Патент USA US2068829код для вставки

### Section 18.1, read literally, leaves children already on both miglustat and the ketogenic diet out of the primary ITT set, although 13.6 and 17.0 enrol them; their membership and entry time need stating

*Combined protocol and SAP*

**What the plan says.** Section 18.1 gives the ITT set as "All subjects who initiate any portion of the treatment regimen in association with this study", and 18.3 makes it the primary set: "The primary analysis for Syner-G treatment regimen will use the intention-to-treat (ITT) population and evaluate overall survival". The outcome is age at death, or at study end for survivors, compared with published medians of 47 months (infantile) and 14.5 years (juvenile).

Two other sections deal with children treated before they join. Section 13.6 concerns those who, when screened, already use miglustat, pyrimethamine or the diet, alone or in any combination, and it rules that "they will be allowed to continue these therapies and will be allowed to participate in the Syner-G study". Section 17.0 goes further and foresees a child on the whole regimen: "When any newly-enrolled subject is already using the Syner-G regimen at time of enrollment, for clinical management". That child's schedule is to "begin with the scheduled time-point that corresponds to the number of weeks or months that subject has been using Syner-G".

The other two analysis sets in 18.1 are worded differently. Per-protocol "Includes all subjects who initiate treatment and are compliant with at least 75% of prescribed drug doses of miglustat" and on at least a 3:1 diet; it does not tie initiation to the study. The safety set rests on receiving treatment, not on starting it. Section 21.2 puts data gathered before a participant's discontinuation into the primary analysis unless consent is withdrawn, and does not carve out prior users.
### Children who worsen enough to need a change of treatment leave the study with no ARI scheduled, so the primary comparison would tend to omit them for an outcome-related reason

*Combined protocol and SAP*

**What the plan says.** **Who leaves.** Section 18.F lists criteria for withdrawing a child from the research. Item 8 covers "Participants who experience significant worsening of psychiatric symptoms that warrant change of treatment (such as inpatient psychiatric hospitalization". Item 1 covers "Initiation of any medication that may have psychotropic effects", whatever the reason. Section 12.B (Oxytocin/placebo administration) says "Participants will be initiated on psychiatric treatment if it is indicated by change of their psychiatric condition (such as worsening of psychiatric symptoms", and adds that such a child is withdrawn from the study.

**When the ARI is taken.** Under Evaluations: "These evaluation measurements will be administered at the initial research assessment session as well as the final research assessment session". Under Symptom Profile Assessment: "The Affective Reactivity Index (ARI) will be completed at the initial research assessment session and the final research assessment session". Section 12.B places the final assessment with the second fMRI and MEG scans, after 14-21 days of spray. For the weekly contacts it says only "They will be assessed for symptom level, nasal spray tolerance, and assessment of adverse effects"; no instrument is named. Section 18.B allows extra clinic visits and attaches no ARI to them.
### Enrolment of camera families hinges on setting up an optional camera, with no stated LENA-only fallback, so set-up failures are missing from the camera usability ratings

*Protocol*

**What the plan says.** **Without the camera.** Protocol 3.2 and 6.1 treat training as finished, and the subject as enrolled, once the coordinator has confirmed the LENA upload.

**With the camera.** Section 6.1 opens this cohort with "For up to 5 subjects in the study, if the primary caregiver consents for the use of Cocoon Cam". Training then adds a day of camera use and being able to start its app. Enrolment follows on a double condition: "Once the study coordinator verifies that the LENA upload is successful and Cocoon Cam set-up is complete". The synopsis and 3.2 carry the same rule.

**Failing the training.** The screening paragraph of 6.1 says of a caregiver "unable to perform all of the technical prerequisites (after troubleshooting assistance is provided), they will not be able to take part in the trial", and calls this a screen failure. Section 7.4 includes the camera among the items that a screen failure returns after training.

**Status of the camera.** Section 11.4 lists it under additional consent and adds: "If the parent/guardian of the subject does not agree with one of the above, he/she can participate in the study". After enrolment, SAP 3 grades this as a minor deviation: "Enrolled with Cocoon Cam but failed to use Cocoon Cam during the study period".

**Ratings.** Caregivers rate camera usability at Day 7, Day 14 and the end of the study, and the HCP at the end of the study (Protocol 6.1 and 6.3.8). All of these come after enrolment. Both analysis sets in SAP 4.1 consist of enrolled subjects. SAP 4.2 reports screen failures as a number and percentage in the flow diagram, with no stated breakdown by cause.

Jan. 26, 1937. |_. E, w. VAN ALBADA 2,068,829 REDUCING TELESCOPIC‘ VIEW FINDER FOR PHOTOGRAPHI‘C vCAMERAS Filed April 26, 19.32 09 3 Sheets-Sheet 1 1 Fig. 7. Fig. 5 Inventor: 04.2444’; £~ 7714. ?x‘. Jim. 26, 1937.‘ ‘ L E, w_ VAN ALBADA 2,068,829 - REDUCING: TELESCOPIC VIEW‘ FINDER‘ FOR PHQTOGRAPHiC CAMERAS Filed April 26, 1932 ‘ '3 Sheets-Sheet 2 Inventor: Jan. 26, 1937. |__ E, w. VAN ALBADA 4 _ 2,068,829 REDUCING TELESCOPIC VIEW FIIIIbER FOR PHOTOGRAPHIC CAMERAS Filed April 26, 1932 - ‘ 5 Sheets-Sheet 3 vInwam‘om Patented Jan. 26, 1937 v V _;2,06s,3z'9 IUNl-TED "STATES PATENT OFFICE, 2,068,829 REDUCING TEIESCOPIC VIEW-FINDER. ‘FOR ‘ PHOTOGBAPHIC CAMERAS . ‘ Lieuwe E. W. Van Albada, Amsterdam, Nether ‘ lands, assignor to the firm ofCarlZclss, Jena, » Germany ‘Application April-26, 1932, Serial No.1 607,620 In Germany May 1, 1931 (cuss-1.5) Application has been ?led in Germany .1931. , - ' 5 of the entire system is determined and, owing to 1, ' the collective,- ‘which lies in or near the common 4 ' The object of the invention is the construction ‘focal plane, having to image in conjunction with ' of reducing telescopic view ?nders which are free the objective the‘ ocular lens as an entrance pupil of distortion and have a very wide ?eld of view, of the telescope at a suitable place‘ and, at the same time; in conjunction with the ocular the these ?nders being used in connexion with pho tographic cameras and made of most simple op objective approximately at the place of the‘turn cost on a large scale. By simple'optical means strument, also the power of the collective‘ is determined, the consequence being that there only remains to. give this collective the _‘ most tical means which can be manufactured at low _ ing point of the eye of the person using the in 10 is to be understood piano and bi-convex lenses of ' plate glass or any other commonly used 'glass'. . Either the telescopic view ?nders with simple - thin lenses are not distortion-free, producing as they do a strongly curved image ?eld which is due 15 to the arrangement of the lenses‘corresponding in no way to the most favourable general effect, or the absence of any distortion is obtained by applying costly optical meansprohibiting large scale manufacture. 20 . > The reducing telescopic view ?nder consists in its simplest form of threev single lenses, viz. ‘the objective, the collective, and the ocular. With favourable form and position possible. - ‘ In the accompanying drawings, Figure 1 is a . schematical reproduction of the theoretical prin-v ciples. ' . Figures 2 to 23 represent, each in a longitu 15 dinal section, constructional examples of the in vention. ' Figures 241an'd 25 illustrate details. The condition of non-distortion ‘of a telescope ' of this kind may be described as follows: Suppose that in Figure 1 017 represents the ob a view to obtain the slightest distortion possible, .~ jective which images in its focal plane B a re- . ticulated square (11 being disposed at an in?nitely the distance apart of the vertices of the objec tive and the collective facing each other» is made. , ‘ great distance, the ocular 0k having a focal equal to at least 82% of the system represented:~ length which is twice as great will image also in the common focal plane B (for instance a frosted ‘ by the focal length of the objective and the col glass screen) and in approximately‘thesame size With a view to obtain a ?eld of view‘ as wide > the reticulated square (12 which is half as big and also ‘lies at an in?nitely great distance. - ' If both 30 as possible,‘ it is convenient to depart'from the images are identical, that is to say, if they have bi-convex lenses usedso far and to apply as a, front lens a piano-convex lens, and this because‘ the same distortion, the ?nder image will be free plano-convex lenses produce an image field which of distortion. The image produced by the objec is only slightly curved and distorted when the tive is more strongly distorted to the shape of a barrel than that which is produced by the ocu-v 86 " 35 vplane surface ismade to face the object and lar, which is'due to the ?rst image angle being‘ when the entrance pupil is at vthe correct dis tance in front of the lens (this distance being twice the second one.- The consequence is that ‘approximately equal to the length of theradius) . there remains a difference .in the distortion, this difference having to be corrected by the coIIec-I ' This favourable~ e?ect isv due to the nearly sym tive. This is possible indeed, since the collective metrical path of the rays through the lens, the 40 symmetrical path causing the slightest possible deviates the divergent marginal rays coming from ' ‘deviations. The image is distorted to the shape the objective towards the axis in a comparatively offa barrel, since the deviation of the principal stronger convergent manner than the rays near lective. ' ' rays towards the axis is the stronger the farther I er thea'xis; The image produced by the objec tive is thus given by theco'llective thehopposite 45 away these rays are from this axis when they distortion the value of which is to'be equal to the traverse the lens, This distortion is to be neu . above mentioned difference. traliz'ed by thecollective and the ocular. A telescopic view ?nder for vphotographic ' The distortion of a bi-convex lens is smallest, > cameras conveniently produces a reduced image. that is to say practically equal to‘ zero, when this of-the object,'slnce the ocular lens, which is 159 ‘small in itself and which is to beused also by persons v.vvsaring spectacles, only can afford a viewing angle inferior to that of the ?eld of view I of the‘ photographic camerawhich embraces~ in. .55 most cases more, than 50°.- ‘Inorde'rjto produce lens istraversed by the principal rays as symq metrically} as possible. If the collective is now removed from the objective, the desired-correc tion obtains-very soon because thedivergent prin cipal rays traverse the collective in proximity to the margin. Continuously increasing the dis tance would cause"; super-correction and de a de?nite diminution, for instance, ‘a two-fold ~ diminution, the focal length of the ocular is to be creasing the distance on under-correction. ' There approximately twicethat of the objective since ' consequentlyexists a position iniwhich the collec ’ va common focal plane lies between both lenses. tive exactly neutralizes theabove-mentioned dif when theobjective is of a given size, the length ‘ference; this difference’ not being great, most 2,068,829 a ' 2i ._ the lens 0 could be indentical with the lenses a favourable position is near that inwhich the prin cipal rays have as symmetric a passage as possible. and b',- in which case,.however, the diminution would be too slight to ‘furnish a clear image. With, aviewto provide this correction in the objec tive image, the ray pencils are to strike the col- " This ?nder is‘ characterized by a specially plane lective previous vto producing an image. For ,this reason it would not be correct; to place the image ?eld. - . 1 . , ‘The rear member of the objective-may be re-‘ placed by two plano-convex lenses whose vertices collective behind the objective image, as has been done sometimes, because in ‘this case it would touch each other, because an approximately sym leave the image on the object side unaltered and . metrical ray path is attained also in this case. 10 detriinentally in?uence the image which in Fig- , In Figure 4, the collective or second member 10 ure 1 is assumed to be on the ocular side, as well consists of two plane-convex lenses'b1 and b2. . Telescopic view iindersaccording to the form as greatly increase the curvature of the virtual represented invFlgures 2 and 3, however, are not image?eld. What requires being corrected is readily adapted to be used in practice, since they ‘ the more strongly ‘distorted image on the object 15 side ‘and not the ‘slightly distorted image on the ocular side; _ furnish inverted images. For this reason the said 16 series of lenses require image reversion devices, V the manner'of the image reversion, which con The lens ‘termed “collective” in the preceding sists at least in a simple inversion of the ob jects (that is to say, an inversion not neutralizing the mirror effect), depending upon the type of 20 _ text therefore is in reality the rear member of an objective consisting of two lensesw'hich in itself 20 furnishes a distortion-free image or, at option, an image slightly distorted to barrel form. - Ow- . the photographic camera. ' Figures 5 to 22 represent examples for simple ing to the convergence of the leaving principal rays, the latter image may be viewed by means Y image inversion and complete image reversion in telescopes according to Figure 2 or 3, the simple oia magni?er visually slightly distorting to cush ion iorin, in which manner a ?nder image free of distortion is obtained. ' ' Slight alterations in shape of the lenses bear only a slight in?uence upon the image, provided that they do not in?uence too strongly the sym to metrical ray path. ‘ The above is arithmetically explained in two examples, namely, in Figure 2, in which the front member a. is a plane-convex lens and in which the collective or second member b is a loi~convex lens, and in Figure 3, in which the collective or second member b’ is planoeccnvex. I From the telescopic view ?nder according to are obtained the following data: ' } inversion being attained by one re?exion on plane 25 mirrors or re?ecting prisms and the complete re version by an even number of re?exions which in most cases take place on roof prisms: - In the example according to Figure 5 the ?rst lens a, and in the example accordingto Figure 9 30 the ocular lens 0, may be ground .or cemented to the roof of the re?ecting prism f. The ocular lenses which touch with their ver tices a plane prism surface may, when reversed, be cemented to the said prism. ‘In this case 35 much of the ocular lenses is to be stopped down, which is not practical. — In Figure 5 a roof prism j'in the ray path of I the ?nder is disposed before the lens a, and in Figure 9 behind the lens 0. In Figure 7 a re- 40 ?eeting prism e lies between the lenses a and b, ‘ _ and in Figure-8 a plane mirror at is placed be- > tween the lenses h and c. _ 4:0, As a rule, image view ?nders. are disposed lat erally above the objective, which causes parallax 46 between ?nder image and objective image when With an lens-es, ‘no is equal t0 recs. The positionof the collective h, which ‘is ap . proximately at equal distances from the ocular c and the image 0’ ofv this ocular, shows that the 50 ray path through'the collective b is practically symmetrical. This slight deviation from the symmetrical ray path is just sufficient to com .55 pensate for the ‘distortion difference. The en trance pupil E.p. is ata distance in front of the front lens a which is equal to the radius; the im age or the objective is behind the ocular c; the ' , the objective image, which‘embraces an angle of photographs are to be taken at a short range. This parallax can be avoided according to Fig ure 6 by applying a telescopic view ?nder ac cording to Figure 2° or 3 with vertical axis and 50 by disposing in front of the objective 9 of the photographic camera a plano-parallel plate h in clined atv45° towards the objective axis. The telescopic view ?nder is so adjusted that the cen tre oi the objective diaphragm ‘is the re?ected 55 image of the centre of the entrance pupil of the ?nder.' Below the plane-parallel plate is'pro ' approximately 80°, lies near the rear side of the vided a deep-black layer.‘ In Figures 10 to 15 a prism body .eilecting a lens 11, where the image vfield diaphragm B’ is to ' complete image reversion is disposed between the so be positioned. '- _ ' . From-the telescopic view ?nder according to Figure 3 are obtained the following data: , ‘ ' ' ' l ’ d1=a ' 11:10.9 lenses 2: and c in the ray path of the linden The v roof prism is in Figure 10 a straight-vision prism T1, in Figure 11a so-called Porro secondaryre version prism 3?, in Figure 12 an Abbe prism‘ i3, in Figure 13 a Leman rooi prism f‘, in which’ 65 ' the axial ray is displaced in parallel, in Figure 14 apentagonal Hensoldt prism f5 e?ecting an iden tical parallel displacement and which has a root 70 with all lenses, no is equal to .1525. .rrne practical advantage of the telescopic view ?nder according to Figure 3, which comprises anaimage held of 54”, consists in the two ?rst members being identical ‘in themselves, which-simpli?es, 75 and reduces the cost of, the construction. Even edge at one side and is at the contiguous‘ side con nected to av totally re?ecting rectangular prism 70 e, and in Figure 15 two Dove prisms e'lylng be-. hind each otherand whose re?ecting surfaces are displaced relatively to each other at 90°._ ._ l . In Figure 17 is illustrated (‘for the sake of dis tinctness on somewhat too large a scale) a sys- 75 ' 3; 2,008,829 tem of four small roof prisms I" disposed before the front lens a. Figure 17a illustrates the four roof prisms f‘ as seen in the direction of the ar rows in Figure 17. This system is a wide-angled and completely reversing system which may be very small. , - In Figure 16 only a simple inversion takes place, the. entrance pupil, as also in Figure 17, being brought approximately into the centre of the re 10 versing system, which consists of two rectangular prisms e2 whose’re?ecti'ng surfaces touch each other. , ' ' In Figure 18, two re?ecting prisms e3 are‘ placed in front of the objective in such a manner that 15" their re?ecting surfaces act. inwardly. In Fig ure 20,'the prisms e4 are placed in the same man ?nder image, owing'to the ?xed image ?eld dia phragm, always corresponds vto‘the image pro jected on the plate also when the image is only simply inverted by means of a plane mirror. If in a telescopic straight-vision finder the image is-only simply inverted, the image ?eld diaphragm must be either-stationary, according to Figure 24, or revoluble through 90° about the ?nder axis, according to Figure 25, because the ?nder itself, or ‘at any rate its inverting system, must be turned through 90° about the ?nder axis when changing from a horizontally elongated to a vertically elongated image. When the image ?eld‘of the ?nder is hori zontal, use must be made either of a stationary 15 cross-shaped diaphragm according to Figure 24 or of a diaphragm rotatable through 90° about ford an image reversion for a very wide ?eld (up ‘ the ?nder-axis according to Figure 25, in which , to approximately 90") also when the respective case also the telescopic ?nder is to be rotatable about an axis parallel to that of the photographic 20 20 pupil is just outside the system. In Figure 19, the roof edges of four roof prisms objective. For this reason the arrangement ac ner, but behind the ocular. Thesesystems af f7 are turned towards outside in order to [effect ‘a complete image reversion over a wide ?eld and within a narrow space. Figure 19a illustrates the four roof prisms f’ as seen in the direction of the arrows in Figure 19. v - cording to Figures 8 and 9 with rotatable rear ' part is very suitable and advantageous. I claim: . v 1. A reducing telescopic view ?nder for photo 25 graphic cameras, comprising an Objective which consists of two thin converging, lenses, a dia- ' respectively, are so placed between the lenses 1; -' phragm disposed behind the objective, and an and c that the axis of exit is inclinedrelatively ocular, the distance apart of the vertices of those In Figures 21 and 22 roofprisms f‘ and I’. surfaces of the said two lenses _which face each 30 other being approximately 83% of the focal D version may as well take place by means of a. length of the objective, and those principal rays series. of lenses according to Figure 23, in which which traverse the said two lenses approximately symmetrically providing‘ an image without dis case all of the middle lens, except a small aper 35 ture, is stopped down. The objective consists of 'to'rtion and converging approximately at: the the lenses 0 and b. The image produced by-the locus of the ocular.“ 2. A reducing telescopic view finder for pho objective is reversed by the lens i. The‘ ocular is 39 to the axis'of entrance. Instead by re?exion, a complete image re composed of the lenses 01 and c’. The data for this lens series are as follows; 40 tographic cameras, comprising an objective which consists of two converging lens systems, a dia phragm disposed behind the objective, and an 510 ocular, the distance apart of the vertices of those surfaces of the said two lens systems which face ' each other being approximately 83% of the focal length of the objective, and those principal rays which traverse the said two lenses approximately 45 symmetrically providing an image without dis tortion and converging approximately at the 45 locus ofthe ocular. _ - 3. A reducing telescopic view ?nder for photo 50 graphic cameras, comprising an objective which 50 consists of two thin converging lenses, a dia phragm disposed behind the objective, an ocular, and re?ecting means which de?ect the axis of tically elongated pictures may be equipped with the-?nder, the distance apart of the vertices of a fixed/rectangular image ?eld diaphragm, pro- . those surfaces of the said two lenses which face 55 Diaphragm behind lens To, 11:35 With all lenses, up is equal to 1.5.25. Photographic cameras for horizontally and_ver each other being approximately 83% of the focal completely reversed image is The same] length of the objective, and those principal rays holds good in the case of Figures 8 and '9,'where, which traversethe said two lenses approximately“ however, the image ‘reversing re?ector _(or the symmetrically providingan image without dis-‘ prism) and the ocular lens are to be rotatable tortion and converging. approximately at the locus 60 vided that a telescopic straight-vision ?nder with about the entrance axis of the ?nder. -_Independ= ently of the position ofthis revoluble part,_the ' of the ocular. ' " '